Dare to Ask: German-Americans sometimes viewed as
enemy in U.S. during WWII
By Phillip Milano
The Florida Times-Union
We know how the Japanese-Americans were treated during World War II, but I've
never heard how German-Americans were viewed and treated. Unfortunately my
grandparents are dead, as they would be a perfect source. -- D., 52, female,
From what I've heard, many German-Americans were indeed looked down upon
during World War II. I recently heard that some were treated similarly to the
Japanese-Americans. -- John S., 23, Lake Charles, La.
German- and Italian-Americans were not treated differently than anyone else,
even after some proved to be Nazi sympathizers/stooges. There may have been some
name-calling and bottle-throwing, but no one advocated they all be herded into
concentration camps. -- A., 39, female, Missouri
Not to burst any rose-colored bubbles or anything, but many German-Americans
actually were herded into camps during the war.
A brief history: Using the 1798 Alien and Sedition Acts, three proclamations
and United States Executive Order 9066, President Franklin Roosevelt ordered
detainment and internment of Japanese-, German- and Italian-Americans during
World War II - people deemed of "Foreign Enemy Ancestry."
Result: About 11,000 German-Americans/German Latin Americans, 3,000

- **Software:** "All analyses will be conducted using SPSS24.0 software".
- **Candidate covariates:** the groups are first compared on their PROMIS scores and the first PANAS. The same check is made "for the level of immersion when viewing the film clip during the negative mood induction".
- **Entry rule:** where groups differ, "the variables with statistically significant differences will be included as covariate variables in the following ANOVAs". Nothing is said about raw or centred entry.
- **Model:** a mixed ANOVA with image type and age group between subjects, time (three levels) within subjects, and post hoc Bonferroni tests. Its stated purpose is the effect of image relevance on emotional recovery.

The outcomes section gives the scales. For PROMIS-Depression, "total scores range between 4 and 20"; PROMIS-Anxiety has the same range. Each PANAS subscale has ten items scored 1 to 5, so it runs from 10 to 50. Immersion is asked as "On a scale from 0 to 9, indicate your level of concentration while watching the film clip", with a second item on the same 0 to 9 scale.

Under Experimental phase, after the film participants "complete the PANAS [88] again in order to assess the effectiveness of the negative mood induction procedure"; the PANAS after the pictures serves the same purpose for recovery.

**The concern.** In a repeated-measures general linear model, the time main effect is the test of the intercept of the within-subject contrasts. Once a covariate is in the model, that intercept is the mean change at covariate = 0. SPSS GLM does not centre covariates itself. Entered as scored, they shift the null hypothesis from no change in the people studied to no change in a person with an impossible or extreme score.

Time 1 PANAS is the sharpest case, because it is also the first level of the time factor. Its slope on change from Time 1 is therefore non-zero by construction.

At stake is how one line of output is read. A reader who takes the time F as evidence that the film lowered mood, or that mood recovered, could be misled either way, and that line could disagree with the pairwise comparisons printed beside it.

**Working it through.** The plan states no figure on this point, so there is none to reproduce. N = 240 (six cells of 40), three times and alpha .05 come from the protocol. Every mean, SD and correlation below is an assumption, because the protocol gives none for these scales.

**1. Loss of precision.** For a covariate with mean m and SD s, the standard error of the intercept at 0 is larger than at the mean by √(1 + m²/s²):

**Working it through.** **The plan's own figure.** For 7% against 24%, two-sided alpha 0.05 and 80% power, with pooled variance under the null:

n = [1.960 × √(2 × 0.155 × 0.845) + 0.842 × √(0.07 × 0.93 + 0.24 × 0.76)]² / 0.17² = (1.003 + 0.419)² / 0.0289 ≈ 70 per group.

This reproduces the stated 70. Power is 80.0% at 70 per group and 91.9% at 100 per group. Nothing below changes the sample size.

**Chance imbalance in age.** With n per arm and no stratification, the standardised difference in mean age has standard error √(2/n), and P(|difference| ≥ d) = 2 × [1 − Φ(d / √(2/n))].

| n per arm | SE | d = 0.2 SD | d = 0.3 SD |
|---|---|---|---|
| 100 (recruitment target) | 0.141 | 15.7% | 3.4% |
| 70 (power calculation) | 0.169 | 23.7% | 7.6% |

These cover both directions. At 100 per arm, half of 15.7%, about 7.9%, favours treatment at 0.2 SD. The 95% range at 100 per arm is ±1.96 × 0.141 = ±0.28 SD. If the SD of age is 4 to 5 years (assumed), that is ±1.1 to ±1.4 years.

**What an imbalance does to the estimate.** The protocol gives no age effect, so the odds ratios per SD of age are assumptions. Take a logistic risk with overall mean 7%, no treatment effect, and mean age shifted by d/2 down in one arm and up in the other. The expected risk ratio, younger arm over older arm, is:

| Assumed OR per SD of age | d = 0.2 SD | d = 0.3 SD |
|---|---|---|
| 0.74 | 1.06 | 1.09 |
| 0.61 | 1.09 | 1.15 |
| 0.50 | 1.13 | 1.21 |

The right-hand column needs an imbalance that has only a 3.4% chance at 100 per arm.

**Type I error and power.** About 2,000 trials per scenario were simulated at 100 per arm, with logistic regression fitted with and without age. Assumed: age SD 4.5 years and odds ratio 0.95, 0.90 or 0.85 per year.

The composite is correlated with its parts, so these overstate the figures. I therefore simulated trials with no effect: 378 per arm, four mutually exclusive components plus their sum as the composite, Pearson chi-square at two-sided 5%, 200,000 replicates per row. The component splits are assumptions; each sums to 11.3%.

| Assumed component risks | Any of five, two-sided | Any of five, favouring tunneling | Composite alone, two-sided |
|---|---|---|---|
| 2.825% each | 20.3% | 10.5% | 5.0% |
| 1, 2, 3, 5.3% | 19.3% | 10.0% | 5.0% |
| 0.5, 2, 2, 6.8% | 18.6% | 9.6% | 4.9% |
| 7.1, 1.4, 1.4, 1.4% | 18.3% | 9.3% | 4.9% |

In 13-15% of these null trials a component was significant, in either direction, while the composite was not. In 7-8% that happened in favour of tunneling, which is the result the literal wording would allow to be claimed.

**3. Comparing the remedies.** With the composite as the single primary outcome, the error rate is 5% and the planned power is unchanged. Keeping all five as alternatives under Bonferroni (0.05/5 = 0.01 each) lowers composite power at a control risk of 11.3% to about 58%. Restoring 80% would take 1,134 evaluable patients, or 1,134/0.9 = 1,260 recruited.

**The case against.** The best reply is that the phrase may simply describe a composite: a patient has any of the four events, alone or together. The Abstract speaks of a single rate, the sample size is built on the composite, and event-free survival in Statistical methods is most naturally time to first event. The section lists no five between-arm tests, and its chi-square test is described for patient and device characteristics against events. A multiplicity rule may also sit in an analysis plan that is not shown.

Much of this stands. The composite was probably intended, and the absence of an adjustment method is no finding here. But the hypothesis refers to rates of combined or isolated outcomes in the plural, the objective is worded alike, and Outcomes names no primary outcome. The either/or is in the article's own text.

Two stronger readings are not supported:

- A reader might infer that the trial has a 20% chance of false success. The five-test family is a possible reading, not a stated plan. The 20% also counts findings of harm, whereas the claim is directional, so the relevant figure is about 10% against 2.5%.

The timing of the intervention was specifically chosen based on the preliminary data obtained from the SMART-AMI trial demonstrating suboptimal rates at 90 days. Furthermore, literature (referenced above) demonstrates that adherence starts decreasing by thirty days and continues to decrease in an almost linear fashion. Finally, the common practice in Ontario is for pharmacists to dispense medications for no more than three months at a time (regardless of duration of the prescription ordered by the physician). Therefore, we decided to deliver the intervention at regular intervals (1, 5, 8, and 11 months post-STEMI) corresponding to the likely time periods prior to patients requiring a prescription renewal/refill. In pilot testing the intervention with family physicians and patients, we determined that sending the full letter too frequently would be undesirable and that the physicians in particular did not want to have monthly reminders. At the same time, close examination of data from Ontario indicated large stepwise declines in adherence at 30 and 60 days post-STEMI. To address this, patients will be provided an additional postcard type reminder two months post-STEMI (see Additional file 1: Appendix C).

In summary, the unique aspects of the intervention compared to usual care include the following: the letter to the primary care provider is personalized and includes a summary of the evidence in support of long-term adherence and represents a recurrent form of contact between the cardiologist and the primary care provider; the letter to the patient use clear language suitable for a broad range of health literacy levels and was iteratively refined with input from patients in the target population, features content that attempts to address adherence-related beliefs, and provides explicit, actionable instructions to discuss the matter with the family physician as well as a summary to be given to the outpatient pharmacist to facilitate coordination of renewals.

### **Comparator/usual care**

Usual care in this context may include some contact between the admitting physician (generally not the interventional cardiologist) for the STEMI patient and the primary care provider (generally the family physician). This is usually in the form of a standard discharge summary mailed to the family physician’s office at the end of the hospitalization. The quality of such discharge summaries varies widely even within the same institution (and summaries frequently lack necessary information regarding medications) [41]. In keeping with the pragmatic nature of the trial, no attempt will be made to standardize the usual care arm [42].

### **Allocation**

Italian-Americans and 10,000 Japanese-Americans were interned under the alien
acts and the proclamations. Another 110,000 or so Japanese-Americans were
detained in separate West Coast camps under Order 9066.
"It's wrong to categorize individuals by nationality or race and assume
they're the enemy," said Karen Ebel, president of the German American Internee
Coalition. The group raises awareness of lesser-known U.S. World War II policies
that "led to internment, repatriation and exchange of civilians of German
ethnicity, both in the United States and Latin America," according to its Web
site at www.gaic.info.
"These people happened to be from countries we were at war with," she said.
"Many were immigrants who'd left Germany because of the Nazis. They come here
and are treated as the enemy. Even German Jews who weren't U.S. citizens were
subject to alien enemy laws!"
For Germans, FBI agents might swoop in, turn a house upside down, take the
father to a camp in an inhospitable locale and leave the family teetering on
financial ruin and homelessness, Ebel said. Single mothers left behind to
struggle raising their families were often ostracized by their communities.
Beginning in 1942, Ebel's father, Max, spent nearly two years in camps,
starting at age 22. While he was not physically abused, his life was sent into
upheaval, and he never spoke of the ordeal again until in his 80s.
"It was always hard for him to accept he left Germany because of Hitler, then
was thrown in a camp because he was German," she said. "He was made to feel
guilty for something he didn't do. There are so many stories, and we don't talk
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Phillip Milano, author of I Can't Believe You Asked That! (Perigee),
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